“Unearned income for everyone else will become subject to PRSI in 2014. This means that PRSI will be payable on income generated from wealth such as rental income, investment income, dividends and interest on deposits and savings,” Minister for Finance Michael Noonan said discussing the measure back in Budget 2013.

There are some exceptions however. Firstly, if you are over 66 you are typically exempt from PRSI, which means that you won’t be liable to this.

Remember however that PRSI is calculated separately in respect of each spouse. According to Revenue, this means that if one spouse is over 66, they won’t be liable to PRSI, but if the other is less than this, they will be caught by the new charge.

Secondly, if you are not deemed to be a “chargeable” person by Revenue, you won’t be caught by PRSI.

To avoid this, your total unearned earnings, derived from rental income or interest on deposits etc, should not exceed €3,174 a year.

When it comes to rental income, remember that it’s your profit, rather than total earnings, which are important. So, if you have total rental income of €5,000, but a “profit” of just €3,000, you won’t have to account for PRSI.

Everyone else however – and this means many so-called “accidental” landlords, particularly in the Dublin area – will have to pay an extra 4 per cent in taxes this year.

So, if you are a landlord for example, and you have taxable income of €10,000 from your property, you’ll have to pay an extra €400 in taxes this year. Savings of €160,000 in savings earning interest at 2 per cent would also put you in this category, with interest of about €3,229 a year.

An additional 4 per cent on DIRT of 41 per cent, would see a total tax bill of €1,453 – which doesn’t leave you with much of a return on your savings.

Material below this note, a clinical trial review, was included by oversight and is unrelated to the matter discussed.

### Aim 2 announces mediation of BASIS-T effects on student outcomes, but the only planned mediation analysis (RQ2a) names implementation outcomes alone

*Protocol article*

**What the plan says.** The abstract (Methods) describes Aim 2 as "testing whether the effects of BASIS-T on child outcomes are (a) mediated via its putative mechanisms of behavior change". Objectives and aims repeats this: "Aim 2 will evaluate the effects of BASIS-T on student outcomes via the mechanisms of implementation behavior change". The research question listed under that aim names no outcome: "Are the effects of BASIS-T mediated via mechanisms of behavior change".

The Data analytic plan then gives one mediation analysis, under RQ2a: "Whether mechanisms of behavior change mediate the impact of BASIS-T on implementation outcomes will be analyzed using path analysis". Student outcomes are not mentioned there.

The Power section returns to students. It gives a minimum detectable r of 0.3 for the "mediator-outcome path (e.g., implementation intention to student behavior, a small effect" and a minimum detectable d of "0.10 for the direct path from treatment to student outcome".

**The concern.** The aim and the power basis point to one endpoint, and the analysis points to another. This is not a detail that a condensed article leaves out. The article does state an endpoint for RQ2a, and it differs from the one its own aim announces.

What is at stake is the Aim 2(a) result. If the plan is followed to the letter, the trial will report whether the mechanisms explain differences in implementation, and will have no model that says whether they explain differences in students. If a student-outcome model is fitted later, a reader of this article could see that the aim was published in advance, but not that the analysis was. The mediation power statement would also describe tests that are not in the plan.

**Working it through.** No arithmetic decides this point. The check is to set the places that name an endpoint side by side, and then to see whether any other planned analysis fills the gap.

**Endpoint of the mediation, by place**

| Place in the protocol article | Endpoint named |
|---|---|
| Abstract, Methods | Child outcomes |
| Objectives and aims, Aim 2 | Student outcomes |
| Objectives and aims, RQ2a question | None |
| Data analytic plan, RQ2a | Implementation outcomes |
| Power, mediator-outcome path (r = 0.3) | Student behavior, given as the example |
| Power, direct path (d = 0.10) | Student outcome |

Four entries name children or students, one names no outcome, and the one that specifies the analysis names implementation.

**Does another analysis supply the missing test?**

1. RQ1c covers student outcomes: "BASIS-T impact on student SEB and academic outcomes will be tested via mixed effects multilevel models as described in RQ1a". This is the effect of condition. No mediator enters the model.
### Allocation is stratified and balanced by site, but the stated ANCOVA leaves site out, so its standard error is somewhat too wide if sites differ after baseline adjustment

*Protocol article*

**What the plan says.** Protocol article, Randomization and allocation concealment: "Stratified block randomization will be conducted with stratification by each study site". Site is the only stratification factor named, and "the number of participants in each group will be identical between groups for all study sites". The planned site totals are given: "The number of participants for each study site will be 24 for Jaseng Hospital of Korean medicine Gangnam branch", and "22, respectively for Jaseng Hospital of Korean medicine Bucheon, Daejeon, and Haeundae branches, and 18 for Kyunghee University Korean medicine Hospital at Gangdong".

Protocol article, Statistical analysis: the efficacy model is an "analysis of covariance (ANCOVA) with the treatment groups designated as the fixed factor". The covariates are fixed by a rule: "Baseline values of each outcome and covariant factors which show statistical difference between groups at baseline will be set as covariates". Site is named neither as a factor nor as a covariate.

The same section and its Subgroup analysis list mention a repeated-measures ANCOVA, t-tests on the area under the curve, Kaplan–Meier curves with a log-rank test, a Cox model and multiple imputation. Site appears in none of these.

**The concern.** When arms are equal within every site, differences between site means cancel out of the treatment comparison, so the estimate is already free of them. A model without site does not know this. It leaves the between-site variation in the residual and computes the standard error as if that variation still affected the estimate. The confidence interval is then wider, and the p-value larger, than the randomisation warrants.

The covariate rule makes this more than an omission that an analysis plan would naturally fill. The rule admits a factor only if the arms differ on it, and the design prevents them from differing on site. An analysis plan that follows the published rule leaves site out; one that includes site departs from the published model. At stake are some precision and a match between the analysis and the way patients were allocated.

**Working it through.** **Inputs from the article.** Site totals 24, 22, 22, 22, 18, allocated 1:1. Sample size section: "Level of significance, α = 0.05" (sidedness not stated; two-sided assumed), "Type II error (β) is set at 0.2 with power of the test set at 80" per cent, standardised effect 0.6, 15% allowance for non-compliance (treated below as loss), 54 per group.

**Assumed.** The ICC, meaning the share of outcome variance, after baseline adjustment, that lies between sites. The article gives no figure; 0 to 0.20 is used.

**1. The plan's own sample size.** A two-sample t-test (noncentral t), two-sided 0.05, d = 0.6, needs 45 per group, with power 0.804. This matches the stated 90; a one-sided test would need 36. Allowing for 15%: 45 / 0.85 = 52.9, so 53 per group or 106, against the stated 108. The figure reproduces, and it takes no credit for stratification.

How can I pay the new PRSI charge?

If you are deemed by Revenue to be a so-called “chargeable person”, you must submit a Form 11 every October/ November just like every other self-assessed person.


Typically, this means paying your 2014 tax bill in the following year.

“Any non-PAYE income is always on a year prior basis,” says Maxwell.

If you earn rental income, you will be well used to this, but if you haven’t been subject to the PRSI charge up until now, you may not realise that you should be declaring this income, so may need to familiarise yourself with this form.

“People may have forgotten about it,” notes Maxwell.

And, as self-assessed tax returns also require a preliminary tax payment, this means that if you haven’t already paid this additional charge, you may be subject to interest for late payment.

“PRSI is collected as tax within the self-assessment system so any PRSI due for 2014 should have been considered in making the preliminary tax payment for 2014 by 31 October 2014,” a spokeswoman for Revenue says, noting that the balance – as well as preliminary tax for 2015 – is now due shortly.

“Interest will only arise where the preliminary tax is outside the allowed parameters,” she says.

Rather than sending in a cheque, PAYE taxpayers may find that the Revenue will adjust your tax credits and collect the tax this way. Property tax Is it deductible yet? Uncertainty over whether or not property tax is deemed to be a deductible expense in income tax returns has long been a source of frustration for some, and a bone of contention for others. But the issue now seems to be drawing to a conclusion – just not a favourable one for landlords.

In the original Thornhill Report on property tax penned for the Department of Finance by Dr Don Thornhill, it was suggested that property tax should be treated as a deductible expense. The Government responded in kind, by asserting that it would be phased in over a number of years. Until then, landlords were advised by the Revenue that “LPT is not a deductible expense and therefore should not be claimed as a deduction”.

Last Tuesday however, the Department of Finance published an updated report from Mr Thornill. And, “after further reflection”, Mr Thornhill now finds that it would be “inappropriate” to allow landlords to offset the tax against their income tax returns. “LPT should not be allowed as a deduction in computing net profits from the letting of residential properties for income and corporation tax purposes,” he wrote, arguing that on “conceptual and equity grounds” it wouldn’t be appropriate that they should do so. “Owner occupiers are not allowed to claim LPT as a deduction against income tax.”